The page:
Presentation on theme: "The Collapse Communism And the world watched with wonder …"— Presentation transcript:
The Collapse Communism And the world watched with wonder …
The Gorbachev Revolution Mikhail Gorbachev recognized that the Soviet Union could not remain politically and economically isolated and that the Soviet system had to be changed if it was to survive.
Gorbachev's Five-Point Plan The key pieces to Gorbachev's plan for the survival of the Soviet Union were a series of reforms: 1. Glasnost (openness) – greater freedom of expression 2. Perestroika (restructuring) – decentralization of the Soviet economy with gradual market reforms 3. Renunciation of the Brezhnev Doctrine (armed intervention where socialism was threatened) and the pursuit of arms control agreements 4. Reform of the KGB (secret service) 5. Reform of the Communist Party
The Objective: Survival Gorbachev knew that the Soviet Union would have to change if it was to survive. Central planning in a modern industrial economy brought many inefficiencies. The factory management system provided little incentive to make technological improvements and every incentive to hide factory capacities to ensure low quotas The socialist farm system was inefficient – there were poor worker incentives and storage and transportation problems. The Soviet State could no longer afford the high defense spending that accompanied the Cold War.
Insistent Calls for Change He believed that his reforms were necessary and used his leadership and power to attempt to implement them. The policy of glasnost (openness) made it possible for people to more freely criticize the government's policies. When people realized it was safe to speak out, the calls for change became more insistent.
Reforms Were Too Slow The gradual market reforms and decentralization of the economy (perestroika) were too slow and failed to keep pace with the crisis and his people's demands. The Soviet Union was suffering a deterioration of economic and social conditions and a fall in the GNP.
Party Reforms a Failure His attempts to reform the Communist Party were a failure. Change was too slow to keep pace with events and he was continually hampered by his need to give in to the hard-liners in order to retain power. As communism collapsed in Eastern Europe, reform of communism within the Soviet Union became unlikely.
The Collapse of the Soviet Union The renunciation of the Brezhnev Doctrine (armed intervention in support of socialism) released the Eastern European states from Soviet domination. The communist rulers of these states could not survive without the support of the Soviet Union. The Brezhnev Doctrine was articulated in 1968 when the Soviet army occupied Czechoslovakia to end the Prague Spring, an attempt by Alexander Dubcek to build “socialism with a human face.”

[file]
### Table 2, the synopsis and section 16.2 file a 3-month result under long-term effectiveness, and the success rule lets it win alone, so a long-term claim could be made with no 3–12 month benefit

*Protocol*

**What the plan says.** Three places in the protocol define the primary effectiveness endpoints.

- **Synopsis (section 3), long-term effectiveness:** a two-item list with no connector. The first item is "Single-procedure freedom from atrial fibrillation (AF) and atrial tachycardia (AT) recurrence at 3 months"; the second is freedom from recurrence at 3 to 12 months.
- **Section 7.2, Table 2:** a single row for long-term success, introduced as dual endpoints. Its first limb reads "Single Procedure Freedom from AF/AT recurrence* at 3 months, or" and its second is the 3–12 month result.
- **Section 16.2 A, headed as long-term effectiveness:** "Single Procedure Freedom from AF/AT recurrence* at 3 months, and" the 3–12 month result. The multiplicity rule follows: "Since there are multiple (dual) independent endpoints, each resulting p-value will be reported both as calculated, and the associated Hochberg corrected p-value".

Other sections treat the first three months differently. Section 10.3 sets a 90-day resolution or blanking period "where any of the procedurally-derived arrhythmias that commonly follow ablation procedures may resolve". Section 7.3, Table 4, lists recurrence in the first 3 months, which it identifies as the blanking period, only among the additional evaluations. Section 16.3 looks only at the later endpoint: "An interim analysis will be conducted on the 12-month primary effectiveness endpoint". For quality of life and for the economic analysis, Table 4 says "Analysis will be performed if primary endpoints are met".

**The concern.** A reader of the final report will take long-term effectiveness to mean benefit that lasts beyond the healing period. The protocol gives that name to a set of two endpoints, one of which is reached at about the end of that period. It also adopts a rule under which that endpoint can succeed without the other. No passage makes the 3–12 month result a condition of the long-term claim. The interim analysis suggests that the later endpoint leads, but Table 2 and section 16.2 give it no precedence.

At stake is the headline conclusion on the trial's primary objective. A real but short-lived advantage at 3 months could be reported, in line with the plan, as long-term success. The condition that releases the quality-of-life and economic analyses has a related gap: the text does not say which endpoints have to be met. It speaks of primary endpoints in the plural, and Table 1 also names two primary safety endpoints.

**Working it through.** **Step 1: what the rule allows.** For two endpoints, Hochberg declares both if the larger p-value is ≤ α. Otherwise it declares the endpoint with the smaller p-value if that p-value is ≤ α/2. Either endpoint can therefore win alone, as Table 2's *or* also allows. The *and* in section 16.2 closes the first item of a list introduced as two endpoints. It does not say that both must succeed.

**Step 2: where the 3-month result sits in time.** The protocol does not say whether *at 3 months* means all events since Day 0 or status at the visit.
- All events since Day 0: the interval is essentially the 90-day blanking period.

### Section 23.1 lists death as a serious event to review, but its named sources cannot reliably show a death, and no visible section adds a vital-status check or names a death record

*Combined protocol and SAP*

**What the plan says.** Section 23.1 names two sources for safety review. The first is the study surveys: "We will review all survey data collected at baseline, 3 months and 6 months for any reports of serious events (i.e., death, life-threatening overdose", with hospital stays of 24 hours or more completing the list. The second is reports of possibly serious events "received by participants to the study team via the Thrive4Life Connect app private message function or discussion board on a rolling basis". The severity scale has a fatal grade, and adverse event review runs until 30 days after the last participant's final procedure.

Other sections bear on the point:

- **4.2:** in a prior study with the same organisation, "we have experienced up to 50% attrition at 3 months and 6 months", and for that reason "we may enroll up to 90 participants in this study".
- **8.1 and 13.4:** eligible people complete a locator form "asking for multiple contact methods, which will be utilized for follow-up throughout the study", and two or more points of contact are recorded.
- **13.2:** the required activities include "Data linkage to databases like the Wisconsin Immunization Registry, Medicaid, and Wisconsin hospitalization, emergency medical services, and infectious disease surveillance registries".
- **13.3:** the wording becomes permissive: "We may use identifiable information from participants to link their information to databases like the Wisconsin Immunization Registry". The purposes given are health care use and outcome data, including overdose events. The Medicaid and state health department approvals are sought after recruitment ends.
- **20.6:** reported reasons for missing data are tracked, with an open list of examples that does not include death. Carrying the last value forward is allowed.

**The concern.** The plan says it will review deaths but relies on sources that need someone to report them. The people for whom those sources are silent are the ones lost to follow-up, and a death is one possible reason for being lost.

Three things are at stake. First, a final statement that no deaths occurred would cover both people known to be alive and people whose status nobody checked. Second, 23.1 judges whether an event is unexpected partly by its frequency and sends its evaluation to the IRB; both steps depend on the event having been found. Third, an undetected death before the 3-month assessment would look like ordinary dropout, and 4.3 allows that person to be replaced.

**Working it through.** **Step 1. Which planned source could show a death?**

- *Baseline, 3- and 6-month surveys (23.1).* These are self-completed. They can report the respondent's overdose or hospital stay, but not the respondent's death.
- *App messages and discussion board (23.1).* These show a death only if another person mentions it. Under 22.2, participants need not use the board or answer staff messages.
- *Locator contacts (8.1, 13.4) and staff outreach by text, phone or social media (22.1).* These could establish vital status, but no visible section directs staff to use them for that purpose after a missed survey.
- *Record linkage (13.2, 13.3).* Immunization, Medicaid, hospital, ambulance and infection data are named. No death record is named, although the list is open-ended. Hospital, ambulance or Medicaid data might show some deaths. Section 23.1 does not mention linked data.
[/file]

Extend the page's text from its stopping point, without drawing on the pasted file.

Reagan’s Brandenburg Gate Speech President Ronald Reagan called upon Gorbachev to tear down the Berlin Wall: "In the Communist world, we see failure, technological backwardness, declining standards... Even today, the Soviet Union cannot feed itself. The inescapable conclusion is that freedom is the victor. General Secretary Gorbachev, if you seek peace, if you seek prosperity for the Soviet Union, if you seek liberalization: Come here to this gate! Mr. Gorbachev, open this gate! Mr. Gorbachev, tear down this wall!"
President Reagan giving a speech at the Berlin Wall, Brandenburg Gate, Federal Republic of Germany. June 12, 1987
The Wall Came Down Two years later, the wall did come down. On November 9, 1989, East Germany was open to West Germany. After that, events moved swiftly. Communism rapidly fell in Eastern Europe, and finally in the Soviet Union.
The Rise of Nationalism With the iron grip of the centralized Soviet state relaxed and the growing failure of the state to adequately feed and clothe its people, nationalism in the republics surged and separatist movements threatened the very existence of the Soviet Union. Super Cute Protesters: Moldova: The hot, angry face of nationalism - Apr 13, 2009
The End of the Cold War The now weak Soviet state was unable to prevent the separation of the republics, and even the republic of Russia turned away, choosing Boris Yeltsin as it's leader. Gorbachev found that there was no Soviet Union to be the leader of, and retired into private life. The cold war was over. Time magazine's July 15, 1996, issue, featured a 10-page spread about a squad of U.S. political pros who "clandestinely participated in guiding Yeltsin's campaign.“
Nobel Peace Prize Gorbachev won the 1989 Nobel Peace Prize. He brought a peaceful end to the cold war, and dramatic change to his country's economy, though not in the way he intended.
Communism at Its Height
Remaining Communist Countries At its peak, communism was practiced in dozens of countries: Soviet Union: Armenia, Azerbaijan, Belarus, Estonia, Georgia, Kazakhstan, Kyrgyzstan, Latvia, Lithuania, Moldova, Russia, Tajikistan, Turkmenistan, Ukraine, and Uzbekistan Other Asian Countries: Afghanistan, Cambodia, Mongolia, and Yemen Soviet Controlled Eastern bloc countries: Bulgaria, Czech Republic, East Germany, Hungary, Poland, Romanoa, Slovakia. The Balkans: Albania, Bosnia, Herzegovina, Bulgaria, Croatia, Macedonia, Montenegro, Serbia, and Slovenia. Africa: Angola, Benin, Congo, Ethiopia, Somalia, Eritrea, and Mozambique. Currently only a handful of countries identified as communist remain: Laos, North Korea, Vietnam, China, and Cuba.